7 Reasons You Should Practice Prenatal Yoga by Gaby Fearn

7 Reasons You Should Practice Prenatal Yoga by Gaby Fearn
During pregnancy, a yoga practice can be so powerful—a fact I’ve witnessed time and time again as a prenatal yoga teacher, doula and mum. Many regular practitioners choose to stick with their open-level classes when they become pregnant, but there are so many benefits to getting your booty to a specialised prenatal class. Here are seven reasons why you should.
Bond and connect with your baby
Most of us lead busy, fast-paced lives. There is so much to juggle, and it can be easy for a whole week to go by without once pausing to stop and spend time connecting with your unborn child. During a prenatal yoga class, you will have the chance to get quiet, tune in and bond with your baby.
Remain more comfortable throughout your pregnancy
Everything we do in a prenatal class is especially tailored for the pregnant body, helping with core, pelvic floor, common pregnancy complaints, birth preparation and recovery. Women tell me all the time that coming to prenatal yoga classes kept them feeling as comfortable as possible as their body changed. 
The power of your intuition
One of my favourite things about teaching prenatal yoga is giving women the opportunity to go inward, connect to their own intuition and learn to trust it. Pregnancy is so full of medical tests, procedures, and appointments that it’s easy to lose your connection to that little voice inside of you. It’s also easy to lose sight of the beauty and mystery involved in growing a new soul; a regular yoga practice creates the space to revel in that beauty.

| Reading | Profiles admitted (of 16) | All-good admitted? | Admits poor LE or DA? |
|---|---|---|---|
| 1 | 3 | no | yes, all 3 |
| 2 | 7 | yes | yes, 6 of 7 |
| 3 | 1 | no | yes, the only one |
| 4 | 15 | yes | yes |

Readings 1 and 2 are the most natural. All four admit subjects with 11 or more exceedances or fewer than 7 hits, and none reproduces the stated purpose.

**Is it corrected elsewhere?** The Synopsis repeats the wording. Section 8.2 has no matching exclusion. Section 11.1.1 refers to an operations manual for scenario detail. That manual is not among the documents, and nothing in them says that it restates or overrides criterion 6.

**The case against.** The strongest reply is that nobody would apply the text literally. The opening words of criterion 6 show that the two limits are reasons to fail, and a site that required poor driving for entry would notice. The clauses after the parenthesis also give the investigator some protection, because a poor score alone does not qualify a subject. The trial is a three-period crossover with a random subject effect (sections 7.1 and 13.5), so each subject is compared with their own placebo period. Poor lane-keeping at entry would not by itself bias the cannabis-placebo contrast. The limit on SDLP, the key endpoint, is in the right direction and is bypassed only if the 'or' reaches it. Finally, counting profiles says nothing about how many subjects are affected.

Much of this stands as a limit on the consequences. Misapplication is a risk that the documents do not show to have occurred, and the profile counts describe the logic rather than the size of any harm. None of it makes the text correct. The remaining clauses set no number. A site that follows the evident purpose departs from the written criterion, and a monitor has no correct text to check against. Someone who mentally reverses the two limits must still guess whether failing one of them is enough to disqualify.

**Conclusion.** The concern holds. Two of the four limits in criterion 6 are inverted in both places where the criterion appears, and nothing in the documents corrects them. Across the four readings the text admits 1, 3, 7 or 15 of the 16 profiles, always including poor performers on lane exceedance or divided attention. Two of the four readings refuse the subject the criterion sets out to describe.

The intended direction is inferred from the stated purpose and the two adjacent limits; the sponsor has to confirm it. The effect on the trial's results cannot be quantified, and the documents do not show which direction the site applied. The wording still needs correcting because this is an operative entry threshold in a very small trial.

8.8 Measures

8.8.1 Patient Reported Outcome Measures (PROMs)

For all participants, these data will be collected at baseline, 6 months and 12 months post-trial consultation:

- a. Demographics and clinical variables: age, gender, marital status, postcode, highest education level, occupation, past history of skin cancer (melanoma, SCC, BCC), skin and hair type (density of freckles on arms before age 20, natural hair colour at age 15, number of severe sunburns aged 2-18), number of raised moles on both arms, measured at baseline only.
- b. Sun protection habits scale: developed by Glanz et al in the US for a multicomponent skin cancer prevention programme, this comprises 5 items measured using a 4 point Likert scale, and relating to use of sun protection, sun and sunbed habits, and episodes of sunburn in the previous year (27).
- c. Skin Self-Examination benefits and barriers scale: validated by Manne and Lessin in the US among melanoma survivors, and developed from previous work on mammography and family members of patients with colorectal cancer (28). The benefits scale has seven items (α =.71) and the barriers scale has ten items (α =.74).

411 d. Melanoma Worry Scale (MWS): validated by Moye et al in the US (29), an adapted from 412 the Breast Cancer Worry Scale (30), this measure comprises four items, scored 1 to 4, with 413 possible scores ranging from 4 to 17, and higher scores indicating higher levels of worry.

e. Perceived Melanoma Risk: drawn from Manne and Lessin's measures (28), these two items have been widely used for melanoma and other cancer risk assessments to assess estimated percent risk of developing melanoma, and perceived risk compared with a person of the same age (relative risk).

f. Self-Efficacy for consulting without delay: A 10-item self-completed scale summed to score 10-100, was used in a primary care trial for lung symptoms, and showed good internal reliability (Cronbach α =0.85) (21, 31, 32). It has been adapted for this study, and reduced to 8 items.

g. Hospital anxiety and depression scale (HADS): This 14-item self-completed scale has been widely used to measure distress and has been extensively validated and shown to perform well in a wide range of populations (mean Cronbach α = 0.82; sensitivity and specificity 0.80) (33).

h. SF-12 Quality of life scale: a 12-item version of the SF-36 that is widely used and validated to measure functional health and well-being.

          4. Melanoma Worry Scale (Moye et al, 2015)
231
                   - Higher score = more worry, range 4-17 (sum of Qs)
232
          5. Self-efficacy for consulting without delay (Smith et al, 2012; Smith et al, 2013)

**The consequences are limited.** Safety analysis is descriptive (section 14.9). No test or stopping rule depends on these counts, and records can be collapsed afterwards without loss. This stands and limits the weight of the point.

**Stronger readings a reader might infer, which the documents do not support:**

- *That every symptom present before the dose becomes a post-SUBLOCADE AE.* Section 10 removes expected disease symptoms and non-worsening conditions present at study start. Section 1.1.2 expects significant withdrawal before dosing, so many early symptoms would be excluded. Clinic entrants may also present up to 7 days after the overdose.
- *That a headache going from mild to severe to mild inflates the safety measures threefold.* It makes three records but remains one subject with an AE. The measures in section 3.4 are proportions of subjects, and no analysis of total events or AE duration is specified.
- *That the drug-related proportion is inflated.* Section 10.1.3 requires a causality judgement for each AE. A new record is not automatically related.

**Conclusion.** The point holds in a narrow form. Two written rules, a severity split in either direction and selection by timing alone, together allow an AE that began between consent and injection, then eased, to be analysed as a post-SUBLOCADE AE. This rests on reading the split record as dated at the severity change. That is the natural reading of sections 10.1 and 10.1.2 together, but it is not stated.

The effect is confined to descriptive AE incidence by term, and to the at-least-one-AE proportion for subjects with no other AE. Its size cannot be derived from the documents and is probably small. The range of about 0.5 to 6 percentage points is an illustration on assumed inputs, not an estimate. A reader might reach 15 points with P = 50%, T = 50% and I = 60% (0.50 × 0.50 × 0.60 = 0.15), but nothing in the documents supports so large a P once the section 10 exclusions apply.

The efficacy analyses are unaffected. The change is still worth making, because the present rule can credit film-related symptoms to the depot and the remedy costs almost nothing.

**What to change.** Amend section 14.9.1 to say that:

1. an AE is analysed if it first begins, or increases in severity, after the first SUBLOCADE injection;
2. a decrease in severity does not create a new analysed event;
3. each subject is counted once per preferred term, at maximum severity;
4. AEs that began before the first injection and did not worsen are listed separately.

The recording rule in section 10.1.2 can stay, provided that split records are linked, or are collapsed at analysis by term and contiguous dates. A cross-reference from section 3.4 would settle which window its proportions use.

Community
Connecting with other women going through the same transition into motherhood is so affirming, whether it’s your first baby or your fourth. Here in Sydney, many of us are expats (like me) or live far away from our families, so it’s especially nice to meet like-minded women in a safe and supportive space. I’ve witnessed so many beautiful, life-long friendships being formed through regularly attending the same prenatal class. 
Destress and fill your cup
Let’s be honest, an hour to yourself is a wonderful thing! Your phone is away, no one can make demands of you (I’m looking at you, child-of-mine asking for her 6th snack this morning), and there is nothing else you could be doing. We all know that stress isn’t good for us, and during pregnancy, stress can affect your baby as well. A yoga class gives you an hour to down-regulate your nervous system, relax and unwind. Think of it as a gift to yourself. 
Feel empowered
As a doula, I love to weave childbirth education into my yoga classes. My aim is to provide information so that the birthing person can make the most informed/empowered choice at any given time. So often people are surprised to discover that they have choices when it comes to their body, pregnancy and birth. I want you to take ownership and have an empowering and positive birth experience as you define it.
Learn tools and tips that will help you during birth
A yoga class is a safe place where you can practice being uncomfortable and dealing with strong sensations. Through breathing techniques, visualisations and meditations, you’ll learn strategies that can help you deal with physical and mental discomfort both on and off the mat. It’s worth noting that this isn’t just for women wanting an unmedicated birth; I have so many students tell me that the tools they learned in class helped them during their cesarean birth as well as into their postpartum period. 
If you’re a pregnant mama, I hope to see you on the mat soon!
If you’re a yoga teacher wanting to share the many benefits of prenatal yoga, I hope you’ll join me for my 50 Hour Pre and Postnatal Teacher Training this November.  This training is perfect for yoga teachers who want to teach prenatal yoga classes, welcome pregnant and postpartum people into their group classes and enhance their marketability as a yoga teacher. The training is certified by Yoga Alliance and will count as a 50-hour teacher training for those who have already completed a 200-hour certified yoga teacher training.

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